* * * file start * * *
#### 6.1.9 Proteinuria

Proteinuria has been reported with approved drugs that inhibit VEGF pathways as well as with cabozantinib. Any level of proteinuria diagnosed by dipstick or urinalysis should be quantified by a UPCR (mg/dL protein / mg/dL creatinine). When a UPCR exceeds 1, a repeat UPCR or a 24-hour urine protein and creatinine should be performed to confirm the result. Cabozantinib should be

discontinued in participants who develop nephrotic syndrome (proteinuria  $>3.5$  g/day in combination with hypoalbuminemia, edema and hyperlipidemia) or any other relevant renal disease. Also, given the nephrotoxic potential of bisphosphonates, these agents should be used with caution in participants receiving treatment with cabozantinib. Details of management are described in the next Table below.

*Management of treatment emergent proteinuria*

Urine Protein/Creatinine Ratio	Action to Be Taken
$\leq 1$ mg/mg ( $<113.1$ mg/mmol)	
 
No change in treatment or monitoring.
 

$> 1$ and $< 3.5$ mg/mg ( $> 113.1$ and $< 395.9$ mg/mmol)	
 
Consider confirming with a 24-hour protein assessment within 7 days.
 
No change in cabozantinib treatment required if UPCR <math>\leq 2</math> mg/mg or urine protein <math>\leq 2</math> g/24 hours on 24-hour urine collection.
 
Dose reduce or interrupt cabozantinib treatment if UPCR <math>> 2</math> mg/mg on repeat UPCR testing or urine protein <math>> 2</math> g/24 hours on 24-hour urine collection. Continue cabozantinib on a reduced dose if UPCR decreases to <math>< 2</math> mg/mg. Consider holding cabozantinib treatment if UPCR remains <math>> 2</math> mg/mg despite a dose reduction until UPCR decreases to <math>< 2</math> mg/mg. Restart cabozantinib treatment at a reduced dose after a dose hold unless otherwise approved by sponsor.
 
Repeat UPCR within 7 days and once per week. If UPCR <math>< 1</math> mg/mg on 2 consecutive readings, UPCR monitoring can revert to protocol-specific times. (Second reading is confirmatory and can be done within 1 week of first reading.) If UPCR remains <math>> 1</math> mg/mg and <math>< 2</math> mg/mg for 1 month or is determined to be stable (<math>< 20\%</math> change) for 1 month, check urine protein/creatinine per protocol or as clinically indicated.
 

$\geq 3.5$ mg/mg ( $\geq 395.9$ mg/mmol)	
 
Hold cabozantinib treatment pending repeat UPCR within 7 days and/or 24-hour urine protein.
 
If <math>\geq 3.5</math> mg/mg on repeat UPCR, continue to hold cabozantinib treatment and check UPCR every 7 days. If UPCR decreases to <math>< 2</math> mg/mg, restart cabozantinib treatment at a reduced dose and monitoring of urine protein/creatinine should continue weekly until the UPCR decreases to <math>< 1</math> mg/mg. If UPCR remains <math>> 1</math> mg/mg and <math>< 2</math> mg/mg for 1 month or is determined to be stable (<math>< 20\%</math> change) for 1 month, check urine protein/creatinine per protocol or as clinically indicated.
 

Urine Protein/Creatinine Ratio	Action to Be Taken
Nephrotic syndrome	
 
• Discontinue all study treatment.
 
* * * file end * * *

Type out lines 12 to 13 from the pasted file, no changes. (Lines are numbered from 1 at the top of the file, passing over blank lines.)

Repeat UPCR within 7 days and once per week. If UPCR <math>< 1</math> mg/mg on 2 consecutive readings, UPCR monitoring can revert to protocol-specific times. (Second reading is confirmatory and can be done within 1 week of first reading.) If UPCR remains <math>> 1</math> mg/mg and <math>< 2</math> mg/mg for 1 month or is determined to be stable (<math>< 20\%</math> change) for 1 month, check urine protein/creatinine per protocol or as clinically indicated.
 

$\geq 3.5$ mg/mg ( $\geq 395.9$ mg/mmol)	
 